By Shen Gao
Recently, a college senior built a self-driving car with the help of open source software and hardware designs.
Brevan Jorgenson, a student at University of Nebraska, Omaha, transformed his 2016 Honda Civic into a self-driving car with a designs obtained from Comma.ai. Comma.ai, a startup based in San Francisco, produces hardware devices that can transform certain car models so that they can steer themselves. The Honda Civic is one of these models, and the other model is the 2016 Acura ILX. George Hotz, the founder of the startup, claimed that this device is very similar to Tesla’s initial Autopilot feature.
The National Highway Traffic Safety Administration (NHTSA), however, was not as convinced. They sent a notice to Hotz saying that he had to be “aware of and in full compliance with [his] legal responsibilities to ensure vehicle safety before introducing this product into commerce.” After this, Hotz canceled plans for the physical product and released the designs for the hardware device online. The device, Neo, as well as the component list, and code for the software were all released to the public for free.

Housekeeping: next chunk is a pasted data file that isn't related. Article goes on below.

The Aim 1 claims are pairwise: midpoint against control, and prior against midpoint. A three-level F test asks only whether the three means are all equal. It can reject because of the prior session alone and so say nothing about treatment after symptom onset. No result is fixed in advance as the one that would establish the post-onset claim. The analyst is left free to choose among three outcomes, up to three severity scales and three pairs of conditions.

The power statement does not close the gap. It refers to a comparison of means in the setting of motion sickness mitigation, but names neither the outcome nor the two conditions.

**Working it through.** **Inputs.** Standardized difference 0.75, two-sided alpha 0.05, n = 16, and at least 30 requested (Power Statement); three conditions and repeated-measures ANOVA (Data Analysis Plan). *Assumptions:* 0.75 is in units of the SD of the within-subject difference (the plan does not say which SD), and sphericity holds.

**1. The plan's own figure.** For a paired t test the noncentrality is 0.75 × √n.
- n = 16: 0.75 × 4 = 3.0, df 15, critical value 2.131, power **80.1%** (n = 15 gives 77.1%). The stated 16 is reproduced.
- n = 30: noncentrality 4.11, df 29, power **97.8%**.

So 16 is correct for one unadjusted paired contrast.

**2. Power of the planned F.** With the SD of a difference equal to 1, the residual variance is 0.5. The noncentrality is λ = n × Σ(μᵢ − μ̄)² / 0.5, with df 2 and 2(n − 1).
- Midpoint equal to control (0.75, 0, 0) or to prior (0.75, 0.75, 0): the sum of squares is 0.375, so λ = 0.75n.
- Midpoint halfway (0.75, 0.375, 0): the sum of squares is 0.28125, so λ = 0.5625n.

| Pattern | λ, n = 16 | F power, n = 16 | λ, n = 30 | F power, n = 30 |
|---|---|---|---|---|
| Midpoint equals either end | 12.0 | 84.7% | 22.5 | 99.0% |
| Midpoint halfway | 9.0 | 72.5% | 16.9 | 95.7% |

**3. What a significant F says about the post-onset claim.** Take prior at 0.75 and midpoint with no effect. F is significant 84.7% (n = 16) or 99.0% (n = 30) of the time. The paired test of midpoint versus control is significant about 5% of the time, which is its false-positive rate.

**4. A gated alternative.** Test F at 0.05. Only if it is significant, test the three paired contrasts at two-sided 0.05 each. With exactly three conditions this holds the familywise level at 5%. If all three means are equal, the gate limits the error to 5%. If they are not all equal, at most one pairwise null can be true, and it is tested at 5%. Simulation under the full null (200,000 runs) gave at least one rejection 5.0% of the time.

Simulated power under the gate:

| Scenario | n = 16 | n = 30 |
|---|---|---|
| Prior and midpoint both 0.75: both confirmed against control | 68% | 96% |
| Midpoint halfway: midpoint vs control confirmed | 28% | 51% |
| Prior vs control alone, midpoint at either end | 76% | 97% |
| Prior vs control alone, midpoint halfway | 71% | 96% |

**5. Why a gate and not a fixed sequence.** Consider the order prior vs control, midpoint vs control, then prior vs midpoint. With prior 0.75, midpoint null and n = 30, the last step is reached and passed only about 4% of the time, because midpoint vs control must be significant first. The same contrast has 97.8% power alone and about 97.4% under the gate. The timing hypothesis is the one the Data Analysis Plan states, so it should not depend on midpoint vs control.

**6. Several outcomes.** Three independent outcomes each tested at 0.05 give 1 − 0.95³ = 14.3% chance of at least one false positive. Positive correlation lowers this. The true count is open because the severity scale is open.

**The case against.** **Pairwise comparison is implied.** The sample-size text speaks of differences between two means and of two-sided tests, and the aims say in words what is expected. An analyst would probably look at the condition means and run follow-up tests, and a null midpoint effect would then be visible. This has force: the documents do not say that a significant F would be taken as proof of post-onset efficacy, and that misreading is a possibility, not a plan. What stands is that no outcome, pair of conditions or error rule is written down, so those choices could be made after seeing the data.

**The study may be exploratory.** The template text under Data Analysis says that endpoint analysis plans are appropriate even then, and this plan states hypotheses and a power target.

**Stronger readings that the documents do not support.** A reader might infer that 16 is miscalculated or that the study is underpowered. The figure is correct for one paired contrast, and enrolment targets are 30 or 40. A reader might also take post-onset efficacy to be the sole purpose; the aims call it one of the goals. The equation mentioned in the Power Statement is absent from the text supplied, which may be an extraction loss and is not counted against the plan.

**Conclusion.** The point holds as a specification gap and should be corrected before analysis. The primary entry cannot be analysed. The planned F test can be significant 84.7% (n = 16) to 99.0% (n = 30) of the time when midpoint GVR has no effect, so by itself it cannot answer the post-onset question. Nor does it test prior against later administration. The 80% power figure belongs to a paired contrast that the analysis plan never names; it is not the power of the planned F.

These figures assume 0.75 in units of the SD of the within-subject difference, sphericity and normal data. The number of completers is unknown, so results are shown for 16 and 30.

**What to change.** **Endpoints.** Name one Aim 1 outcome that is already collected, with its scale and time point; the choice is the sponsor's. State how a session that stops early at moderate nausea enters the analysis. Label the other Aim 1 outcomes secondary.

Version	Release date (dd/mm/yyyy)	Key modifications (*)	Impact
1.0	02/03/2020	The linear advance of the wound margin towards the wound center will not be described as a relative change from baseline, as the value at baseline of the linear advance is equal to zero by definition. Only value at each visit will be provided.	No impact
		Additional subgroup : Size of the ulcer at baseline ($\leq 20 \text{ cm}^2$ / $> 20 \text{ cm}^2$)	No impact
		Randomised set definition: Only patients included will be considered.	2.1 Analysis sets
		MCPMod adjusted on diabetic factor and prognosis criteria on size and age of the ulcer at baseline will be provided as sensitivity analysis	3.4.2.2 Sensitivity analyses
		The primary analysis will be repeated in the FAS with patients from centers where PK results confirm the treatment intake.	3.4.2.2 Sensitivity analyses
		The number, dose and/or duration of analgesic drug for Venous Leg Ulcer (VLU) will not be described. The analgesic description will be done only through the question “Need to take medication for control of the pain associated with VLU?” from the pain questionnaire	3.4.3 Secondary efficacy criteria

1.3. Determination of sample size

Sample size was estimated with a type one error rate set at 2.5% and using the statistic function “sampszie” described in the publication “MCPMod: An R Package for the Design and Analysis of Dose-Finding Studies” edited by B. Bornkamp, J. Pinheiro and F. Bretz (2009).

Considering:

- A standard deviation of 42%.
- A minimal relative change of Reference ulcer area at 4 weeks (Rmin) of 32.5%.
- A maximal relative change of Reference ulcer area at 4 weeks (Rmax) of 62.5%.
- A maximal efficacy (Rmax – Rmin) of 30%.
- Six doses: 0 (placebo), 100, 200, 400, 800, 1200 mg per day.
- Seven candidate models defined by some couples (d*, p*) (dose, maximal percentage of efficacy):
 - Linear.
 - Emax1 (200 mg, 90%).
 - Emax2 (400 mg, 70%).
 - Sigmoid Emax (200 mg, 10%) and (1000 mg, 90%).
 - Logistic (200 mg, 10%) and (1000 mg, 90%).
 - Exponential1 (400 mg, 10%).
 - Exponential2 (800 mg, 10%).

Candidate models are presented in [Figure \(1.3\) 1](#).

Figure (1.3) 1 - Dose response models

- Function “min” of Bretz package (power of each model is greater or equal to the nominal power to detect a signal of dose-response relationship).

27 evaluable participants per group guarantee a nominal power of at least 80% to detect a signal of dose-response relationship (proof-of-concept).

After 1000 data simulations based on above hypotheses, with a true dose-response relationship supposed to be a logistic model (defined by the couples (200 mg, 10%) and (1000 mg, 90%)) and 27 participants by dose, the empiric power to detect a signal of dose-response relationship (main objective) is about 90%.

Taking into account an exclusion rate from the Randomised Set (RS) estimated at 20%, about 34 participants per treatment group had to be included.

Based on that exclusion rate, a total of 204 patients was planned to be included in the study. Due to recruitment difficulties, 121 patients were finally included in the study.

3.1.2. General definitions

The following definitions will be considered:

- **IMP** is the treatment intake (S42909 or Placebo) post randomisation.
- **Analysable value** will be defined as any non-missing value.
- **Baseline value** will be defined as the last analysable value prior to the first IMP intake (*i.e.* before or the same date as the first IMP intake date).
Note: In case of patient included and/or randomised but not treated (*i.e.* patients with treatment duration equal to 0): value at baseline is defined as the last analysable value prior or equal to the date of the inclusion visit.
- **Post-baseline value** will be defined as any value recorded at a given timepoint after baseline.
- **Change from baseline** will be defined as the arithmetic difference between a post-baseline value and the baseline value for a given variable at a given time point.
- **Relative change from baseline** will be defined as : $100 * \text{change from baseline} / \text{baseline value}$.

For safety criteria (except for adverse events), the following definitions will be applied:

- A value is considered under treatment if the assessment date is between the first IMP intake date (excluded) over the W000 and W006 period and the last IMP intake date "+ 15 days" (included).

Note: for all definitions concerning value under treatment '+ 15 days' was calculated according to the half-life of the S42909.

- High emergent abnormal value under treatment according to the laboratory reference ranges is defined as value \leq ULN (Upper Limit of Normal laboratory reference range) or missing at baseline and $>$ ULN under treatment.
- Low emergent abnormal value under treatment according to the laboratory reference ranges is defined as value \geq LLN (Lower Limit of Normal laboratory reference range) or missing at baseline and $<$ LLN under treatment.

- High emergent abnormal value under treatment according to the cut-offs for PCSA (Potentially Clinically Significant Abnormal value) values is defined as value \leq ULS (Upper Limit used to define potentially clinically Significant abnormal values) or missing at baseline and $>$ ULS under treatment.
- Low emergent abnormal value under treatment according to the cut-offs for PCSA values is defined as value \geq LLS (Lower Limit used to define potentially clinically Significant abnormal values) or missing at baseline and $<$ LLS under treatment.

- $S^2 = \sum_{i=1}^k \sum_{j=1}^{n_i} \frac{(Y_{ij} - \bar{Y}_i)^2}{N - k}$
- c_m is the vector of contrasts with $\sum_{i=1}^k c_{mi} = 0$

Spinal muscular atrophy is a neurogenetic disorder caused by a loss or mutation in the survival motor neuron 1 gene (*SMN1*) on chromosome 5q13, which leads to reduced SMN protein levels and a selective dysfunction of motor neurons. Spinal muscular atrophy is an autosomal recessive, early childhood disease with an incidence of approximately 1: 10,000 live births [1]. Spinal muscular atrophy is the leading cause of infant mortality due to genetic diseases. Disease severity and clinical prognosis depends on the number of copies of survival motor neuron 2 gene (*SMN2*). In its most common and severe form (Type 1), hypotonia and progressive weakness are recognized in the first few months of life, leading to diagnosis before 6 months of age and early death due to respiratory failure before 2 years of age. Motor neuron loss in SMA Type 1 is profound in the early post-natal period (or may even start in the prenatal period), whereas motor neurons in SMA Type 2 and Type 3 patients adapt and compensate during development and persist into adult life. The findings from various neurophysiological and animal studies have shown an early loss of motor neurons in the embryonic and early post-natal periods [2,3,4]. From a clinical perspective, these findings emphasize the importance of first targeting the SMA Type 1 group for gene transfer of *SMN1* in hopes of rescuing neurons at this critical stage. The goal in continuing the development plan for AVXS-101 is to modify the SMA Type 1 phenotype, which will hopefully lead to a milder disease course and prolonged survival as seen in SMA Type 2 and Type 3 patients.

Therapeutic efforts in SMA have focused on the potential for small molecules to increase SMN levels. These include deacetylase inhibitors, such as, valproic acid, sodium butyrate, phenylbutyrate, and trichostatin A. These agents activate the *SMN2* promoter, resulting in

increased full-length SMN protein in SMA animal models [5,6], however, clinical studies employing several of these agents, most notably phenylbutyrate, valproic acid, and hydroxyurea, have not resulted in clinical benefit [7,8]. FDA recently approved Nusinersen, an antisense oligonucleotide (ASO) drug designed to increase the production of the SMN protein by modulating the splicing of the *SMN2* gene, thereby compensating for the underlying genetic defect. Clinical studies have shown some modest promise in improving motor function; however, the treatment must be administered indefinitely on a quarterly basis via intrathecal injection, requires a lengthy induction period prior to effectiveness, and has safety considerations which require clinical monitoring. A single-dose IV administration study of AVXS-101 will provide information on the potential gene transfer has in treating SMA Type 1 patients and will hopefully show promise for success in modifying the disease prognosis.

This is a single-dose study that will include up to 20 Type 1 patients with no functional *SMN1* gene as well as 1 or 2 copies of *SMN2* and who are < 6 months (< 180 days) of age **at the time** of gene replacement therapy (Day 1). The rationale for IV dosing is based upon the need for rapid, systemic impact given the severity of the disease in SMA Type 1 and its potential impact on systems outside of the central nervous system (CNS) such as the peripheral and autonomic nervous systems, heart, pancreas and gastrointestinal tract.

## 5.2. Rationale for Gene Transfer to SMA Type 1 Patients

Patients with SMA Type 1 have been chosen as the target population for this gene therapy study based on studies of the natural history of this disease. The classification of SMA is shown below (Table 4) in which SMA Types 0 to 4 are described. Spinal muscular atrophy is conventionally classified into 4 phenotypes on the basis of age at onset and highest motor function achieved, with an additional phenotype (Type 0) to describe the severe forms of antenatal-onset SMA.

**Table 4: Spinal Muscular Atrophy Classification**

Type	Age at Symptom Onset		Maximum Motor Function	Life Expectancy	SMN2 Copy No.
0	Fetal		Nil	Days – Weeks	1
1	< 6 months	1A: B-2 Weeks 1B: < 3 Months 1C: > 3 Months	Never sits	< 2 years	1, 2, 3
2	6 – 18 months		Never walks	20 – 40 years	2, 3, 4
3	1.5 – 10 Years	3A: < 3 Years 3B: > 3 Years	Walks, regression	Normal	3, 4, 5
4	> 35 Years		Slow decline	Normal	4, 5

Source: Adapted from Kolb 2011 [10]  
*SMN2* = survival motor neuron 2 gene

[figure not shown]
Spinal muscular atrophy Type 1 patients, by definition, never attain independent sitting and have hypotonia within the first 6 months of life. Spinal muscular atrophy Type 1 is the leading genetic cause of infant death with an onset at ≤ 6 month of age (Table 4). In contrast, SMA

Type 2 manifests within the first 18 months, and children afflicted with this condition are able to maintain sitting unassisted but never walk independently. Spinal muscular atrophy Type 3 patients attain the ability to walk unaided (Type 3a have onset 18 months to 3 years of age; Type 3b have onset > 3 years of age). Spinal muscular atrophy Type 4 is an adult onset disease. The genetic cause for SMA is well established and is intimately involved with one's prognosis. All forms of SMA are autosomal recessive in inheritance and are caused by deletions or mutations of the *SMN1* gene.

The Neo, built from a OnePlus 3 Android phone, is a circuit board that connects the car’s software and hardware. It also needs a 3D-printed case, which Jorgenson ordered from an online service. He then soldered the parts together by himself. Jorgenson first tested it in January in the middle of the night on the interstate, to avoid hurting passengers and possibly other cars on the road. Fortunately, the device worked, “phenomenally.”
A law professor from the University of South Carolina, Bryant Walker Smith, told the MIT Technology Review that federal and state laws do not pose much of a hindrance to consumers who wish to upgrade their vehicles. Even though NHTSA has authority over companies who sell self-driving cars or devices used to upgrade cars, consumers have a big say in making changes to their own vehicles as they wish.
That being said, those who wish to modify their cars are still responsible for complying with state laws requiring responsible driving.